the weirdest part of the issue is, while fighting back, GL thinks, "It's hard--very hard for me to use my ring! Though the judge is mad, I;m conditioned to respect the authority of the law!" Not only is the "judge" mad, he isn't even really a judge! They persevere, but the Guardian elects to stay behind to face trial by the Guardians themselves.
Nice cover, but I really prefer the one from the reprint. Now that's a great cover!
Issue of the Issue: The population explosion. (Duh.)
The splash page is an homage to James Montgomery Flagg's painting of Uncle Sam as one of the Guardians says, "I WANT YOU... to answer the charges brought against yourself." The story opens on Oa with GL, GA and BC on hand as witnesses. At some point between issues the charge has escalated from endangering a boatload of sailors to endangering the whole planet! The Guardian was found guilty, stripped of his immortality and exiled to the planet Matus to live out his remaining days. From here, the story becomes a sci-fi treatment of unchecked population growth, and a fairly preachy one at that.
Wishy-Washy Speech of the Month: There are actually two. First, there are [what have become] GL's usual doubts while charging his ring: "When I first spoke those words, I had no notion of the kinds of evil there are... I was very young then... very innocent! I wish I could be like that again!" Second, there's this speech to the Guardians: "One more thing... I suddenly find I've lost my respect for you! I'm not sure I want to keep this ring! I think maybe you should be high and mighty without my help! I'm not resigning... yet! But I'm considering it... believe it, Guardians!"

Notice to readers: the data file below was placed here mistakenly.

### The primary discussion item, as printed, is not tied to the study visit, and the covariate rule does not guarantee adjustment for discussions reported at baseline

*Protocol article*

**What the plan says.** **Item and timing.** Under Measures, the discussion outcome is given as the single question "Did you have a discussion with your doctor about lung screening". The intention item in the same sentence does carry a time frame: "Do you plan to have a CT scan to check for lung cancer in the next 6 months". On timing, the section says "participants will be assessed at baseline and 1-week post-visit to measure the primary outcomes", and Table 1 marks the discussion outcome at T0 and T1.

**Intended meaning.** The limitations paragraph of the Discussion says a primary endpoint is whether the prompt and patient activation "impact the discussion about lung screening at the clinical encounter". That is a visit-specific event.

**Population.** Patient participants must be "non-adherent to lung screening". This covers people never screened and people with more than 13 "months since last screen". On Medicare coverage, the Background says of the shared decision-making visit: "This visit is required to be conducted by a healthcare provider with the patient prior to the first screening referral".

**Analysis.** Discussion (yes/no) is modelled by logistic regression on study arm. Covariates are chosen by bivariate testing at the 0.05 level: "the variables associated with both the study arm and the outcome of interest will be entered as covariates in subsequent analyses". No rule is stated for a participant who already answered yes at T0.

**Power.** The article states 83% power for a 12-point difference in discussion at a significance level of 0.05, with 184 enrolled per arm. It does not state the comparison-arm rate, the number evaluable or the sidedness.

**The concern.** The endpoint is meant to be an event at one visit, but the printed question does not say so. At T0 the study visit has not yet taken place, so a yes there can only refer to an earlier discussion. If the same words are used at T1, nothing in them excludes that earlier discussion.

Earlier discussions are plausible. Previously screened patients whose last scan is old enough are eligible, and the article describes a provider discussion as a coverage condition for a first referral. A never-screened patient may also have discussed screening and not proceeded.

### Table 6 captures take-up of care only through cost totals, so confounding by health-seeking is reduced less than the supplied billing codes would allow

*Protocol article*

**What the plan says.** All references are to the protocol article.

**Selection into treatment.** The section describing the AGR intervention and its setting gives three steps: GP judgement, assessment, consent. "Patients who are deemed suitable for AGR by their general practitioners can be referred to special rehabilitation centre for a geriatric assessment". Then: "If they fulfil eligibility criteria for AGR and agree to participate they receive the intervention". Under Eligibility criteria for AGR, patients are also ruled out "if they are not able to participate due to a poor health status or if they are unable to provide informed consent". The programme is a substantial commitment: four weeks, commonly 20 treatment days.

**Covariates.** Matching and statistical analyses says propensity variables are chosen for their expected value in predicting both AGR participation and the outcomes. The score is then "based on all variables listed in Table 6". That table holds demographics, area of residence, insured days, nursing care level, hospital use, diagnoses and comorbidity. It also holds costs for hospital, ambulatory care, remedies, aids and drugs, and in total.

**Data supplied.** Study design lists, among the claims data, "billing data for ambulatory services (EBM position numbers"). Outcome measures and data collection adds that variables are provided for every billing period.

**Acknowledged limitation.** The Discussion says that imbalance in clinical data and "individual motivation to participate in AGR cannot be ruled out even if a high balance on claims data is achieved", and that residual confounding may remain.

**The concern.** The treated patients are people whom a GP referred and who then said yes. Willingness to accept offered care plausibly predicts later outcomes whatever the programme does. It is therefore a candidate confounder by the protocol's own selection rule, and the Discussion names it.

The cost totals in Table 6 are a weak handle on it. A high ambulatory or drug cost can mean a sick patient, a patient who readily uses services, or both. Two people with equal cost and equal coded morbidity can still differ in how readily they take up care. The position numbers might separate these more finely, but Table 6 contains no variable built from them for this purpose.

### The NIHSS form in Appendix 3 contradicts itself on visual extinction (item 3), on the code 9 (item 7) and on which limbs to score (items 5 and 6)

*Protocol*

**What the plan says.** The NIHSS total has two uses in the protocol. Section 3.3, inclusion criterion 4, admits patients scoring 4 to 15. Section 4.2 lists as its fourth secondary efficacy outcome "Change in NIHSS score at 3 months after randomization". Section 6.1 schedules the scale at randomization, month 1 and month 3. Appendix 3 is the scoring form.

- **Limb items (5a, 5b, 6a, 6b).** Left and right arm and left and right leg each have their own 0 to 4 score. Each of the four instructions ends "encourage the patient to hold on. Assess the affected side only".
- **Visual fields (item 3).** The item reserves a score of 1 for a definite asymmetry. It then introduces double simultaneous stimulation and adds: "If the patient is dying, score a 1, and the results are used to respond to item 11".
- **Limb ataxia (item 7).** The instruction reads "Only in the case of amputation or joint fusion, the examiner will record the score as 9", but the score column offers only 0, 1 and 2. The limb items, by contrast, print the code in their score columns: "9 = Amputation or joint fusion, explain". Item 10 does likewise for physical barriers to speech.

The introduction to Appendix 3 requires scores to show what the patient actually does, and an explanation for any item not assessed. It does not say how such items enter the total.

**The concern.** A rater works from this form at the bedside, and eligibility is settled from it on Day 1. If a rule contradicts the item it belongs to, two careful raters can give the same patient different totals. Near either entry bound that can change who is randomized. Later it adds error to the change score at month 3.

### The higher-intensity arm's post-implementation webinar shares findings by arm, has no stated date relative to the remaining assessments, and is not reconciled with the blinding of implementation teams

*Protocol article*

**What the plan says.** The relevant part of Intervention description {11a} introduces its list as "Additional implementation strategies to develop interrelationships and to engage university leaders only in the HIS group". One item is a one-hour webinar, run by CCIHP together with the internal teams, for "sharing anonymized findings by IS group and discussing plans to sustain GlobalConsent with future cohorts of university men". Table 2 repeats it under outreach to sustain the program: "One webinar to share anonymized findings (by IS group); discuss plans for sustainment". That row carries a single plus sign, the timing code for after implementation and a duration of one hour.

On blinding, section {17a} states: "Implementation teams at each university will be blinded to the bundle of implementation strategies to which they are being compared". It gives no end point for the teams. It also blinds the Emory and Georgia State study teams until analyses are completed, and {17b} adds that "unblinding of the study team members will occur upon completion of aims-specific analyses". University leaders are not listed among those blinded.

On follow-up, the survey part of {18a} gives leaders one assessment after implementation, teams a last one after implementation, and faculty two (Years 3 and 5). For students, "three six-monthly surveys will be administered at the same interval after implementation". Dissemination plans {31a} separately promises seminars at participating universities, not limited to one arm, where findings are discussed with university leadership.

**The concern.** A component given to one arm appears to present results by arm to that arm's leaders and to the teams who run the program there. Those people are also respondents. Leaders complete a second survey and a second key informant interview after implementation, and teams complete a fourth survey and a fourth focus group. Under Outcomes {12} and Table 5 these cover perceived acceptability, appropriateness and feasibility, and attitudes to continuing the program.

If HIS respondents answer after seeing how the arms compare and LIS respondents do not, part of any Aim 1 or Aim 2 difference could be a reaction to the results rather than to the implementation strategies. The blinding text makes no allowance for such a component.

Ooh... way to take a stand there, Hal. I'll bet that showed 'em! He sounds like a rebellious teenager not yet ready to move out of his parents' house.
The end of this story has an odd sense of finality to it, as GL and GA/BC go their separate ways.
Black Canary takes a teaching position at the Meadow Hill School, an establishment run by none other than Jason Belmore (the first time he's even been shown although mentioned as early as #49).Apparently he's now back with Carol Ferris, who introduces him as her fiance. She is now confined to a wheelchair, crippled (to use some non "PC" language) by a mysterious seizure four weeks earlier The issue begins with an equally mysterious attack by a flock of birds and a cameo appearance by Alfred Hitchcock.